College to national championships, this timeline highlights how the school was founded to 

athletic events to natural disasters to the establishment of various organizations. Obviously, this timeline 

is nowhere near comprehensive, but it does focus on some important moments. So, while you're looking 

through the portraits or trying to find your face and name, take a moment to look at how we got here and 

what happened along the way. 

Note: Most of the dates and events from this timeline are from the University of Maryland's Timeline {http:// 
www.urhome.umd.edu/timeline/) , although their timeline includes many more dates and events than what is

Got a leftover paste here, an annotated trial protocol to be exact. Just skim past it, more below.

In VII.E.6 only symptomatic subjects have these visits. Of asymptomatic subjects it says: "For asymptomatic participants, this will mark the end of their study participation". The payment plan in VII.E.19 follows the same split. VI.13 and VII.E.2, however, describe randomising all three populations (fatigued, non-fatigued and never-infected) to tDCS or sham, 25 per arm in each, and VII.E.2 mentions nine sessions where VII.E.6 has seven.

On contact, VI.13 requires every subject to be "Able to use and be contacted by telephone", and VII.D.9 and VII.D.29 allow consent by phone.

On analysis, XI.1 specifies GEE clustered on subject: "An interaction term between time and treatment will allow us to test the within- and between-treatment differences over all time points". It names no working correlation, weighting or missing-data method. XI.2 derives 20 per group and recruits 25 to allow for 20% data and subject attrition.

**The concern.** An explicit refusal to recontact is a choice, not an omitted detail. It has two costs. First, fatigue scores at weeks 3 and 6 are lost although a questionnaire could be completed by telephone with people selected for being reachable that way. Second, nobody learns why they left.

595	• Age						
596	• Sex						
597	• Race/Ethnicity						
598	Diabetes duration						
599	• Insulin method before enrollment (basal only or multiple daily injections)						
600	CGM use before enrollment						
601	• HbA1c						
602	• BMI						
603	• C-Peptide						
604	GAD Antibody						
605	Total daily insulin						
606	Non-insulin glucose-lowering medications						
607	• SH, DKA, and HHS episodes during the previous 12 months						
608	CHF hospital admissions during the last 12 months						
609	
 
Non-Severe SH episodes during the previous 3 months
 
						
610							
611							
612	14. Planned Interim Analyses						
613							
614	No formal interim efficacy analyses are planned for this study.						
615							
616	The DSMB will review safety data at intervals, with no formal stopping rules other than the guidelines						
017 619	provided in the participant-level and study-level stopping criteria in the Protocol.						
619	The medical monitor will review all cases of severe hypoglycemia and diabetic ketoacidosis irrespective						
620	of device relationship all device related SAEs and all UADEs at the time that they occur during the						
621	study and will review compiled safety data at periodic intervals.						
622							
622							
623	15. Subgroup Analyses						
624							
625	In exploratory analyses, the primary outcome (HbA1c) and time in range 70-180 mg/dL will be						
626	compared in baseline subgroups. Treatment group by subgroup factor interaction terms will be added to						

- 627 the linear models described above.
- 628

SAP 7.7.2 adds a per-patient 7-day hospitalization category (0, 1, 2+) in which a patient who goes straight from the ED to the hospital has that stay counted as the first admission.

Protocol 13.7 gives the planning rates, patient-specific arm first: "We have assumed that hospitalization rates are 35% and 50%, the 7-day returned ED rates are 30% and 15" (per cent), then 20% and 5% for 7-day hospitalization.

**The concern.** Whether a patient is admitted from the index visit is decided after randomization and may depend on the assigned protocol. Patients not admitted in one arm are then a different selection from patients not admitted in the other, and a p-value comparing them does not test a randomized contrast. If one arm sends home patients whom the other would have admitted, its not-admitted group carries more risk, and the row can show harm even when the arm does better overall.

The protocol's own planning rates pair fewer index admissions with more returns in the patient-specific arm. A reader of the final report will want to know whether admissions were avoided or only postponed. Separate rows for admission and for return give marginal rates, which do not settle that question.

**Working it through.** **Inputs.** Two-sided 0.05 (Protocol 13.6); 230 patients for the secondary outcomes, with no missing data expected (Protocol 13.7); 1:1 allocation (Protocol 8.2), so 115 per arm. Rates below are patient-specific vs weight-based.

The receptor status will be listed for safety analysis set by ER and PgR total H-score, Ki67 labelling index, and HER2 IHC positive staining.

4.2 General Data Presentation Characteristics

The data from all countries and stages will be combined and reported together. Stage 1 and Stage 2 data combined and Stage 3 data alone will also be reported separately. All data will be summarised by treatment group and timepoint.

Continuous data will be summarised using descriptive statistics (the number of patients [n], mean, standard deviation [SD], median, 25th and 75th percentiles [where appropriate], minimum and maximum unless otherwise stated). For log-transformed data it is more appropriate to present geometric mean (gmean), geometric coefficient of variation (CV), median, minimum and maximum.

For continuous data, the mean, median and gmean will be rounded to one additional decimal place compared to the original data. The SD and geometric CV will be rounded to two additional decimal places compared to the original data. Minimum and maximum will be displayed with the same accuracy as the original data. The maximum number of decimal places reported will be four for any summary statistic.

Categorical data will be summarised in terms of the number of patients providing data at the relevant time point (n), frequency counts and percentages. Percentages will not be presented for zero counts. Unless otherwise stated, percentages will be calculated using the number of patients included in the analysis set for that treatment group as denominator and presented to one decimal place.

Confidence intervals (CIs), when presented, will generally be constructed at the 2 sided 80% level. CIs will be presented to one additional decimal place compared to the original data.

presented here. 




Rachel Leah Abbott 

Environmental Science Sc Policy 



Jem Estee Ace 
Elementary Education 



Julian Luis Acosta 
Economics 




Alvin S. Adadevoh 

Comm unication 



Halima Adenegan 

Economics Sc Philosophy 



Kunmi M. Ageh 

Government Sc Politics 
8c Communication 



Chukwuma Agubokwu 

Studio Art Sc Swag Focus 



Obidi Agabu 

Government Sc Politics 




Scott Gregory Ahearn 

Accounting Sc Finance 



138 




Sandra A. Alio 
Community Health 



Mahoussi Aholoukpe 

Neuropil \ siology 



Ahiodun A. Aja\ i 

( ivil Engineering 




Omotola Tiwalola Akinkuowo 

Accounting 



Abraham Alam 

Psychology 



Jeanjuilet Gamo Alam 

Geographic Information Systems 




Goran Alanovic 

Aerospace &c Mechanical Engineering 



Jessica Lauren Albrecht 

Psychology & Economics 



Christian Alrano 
Biolog) 



139 




Alexis Salvador Alfaro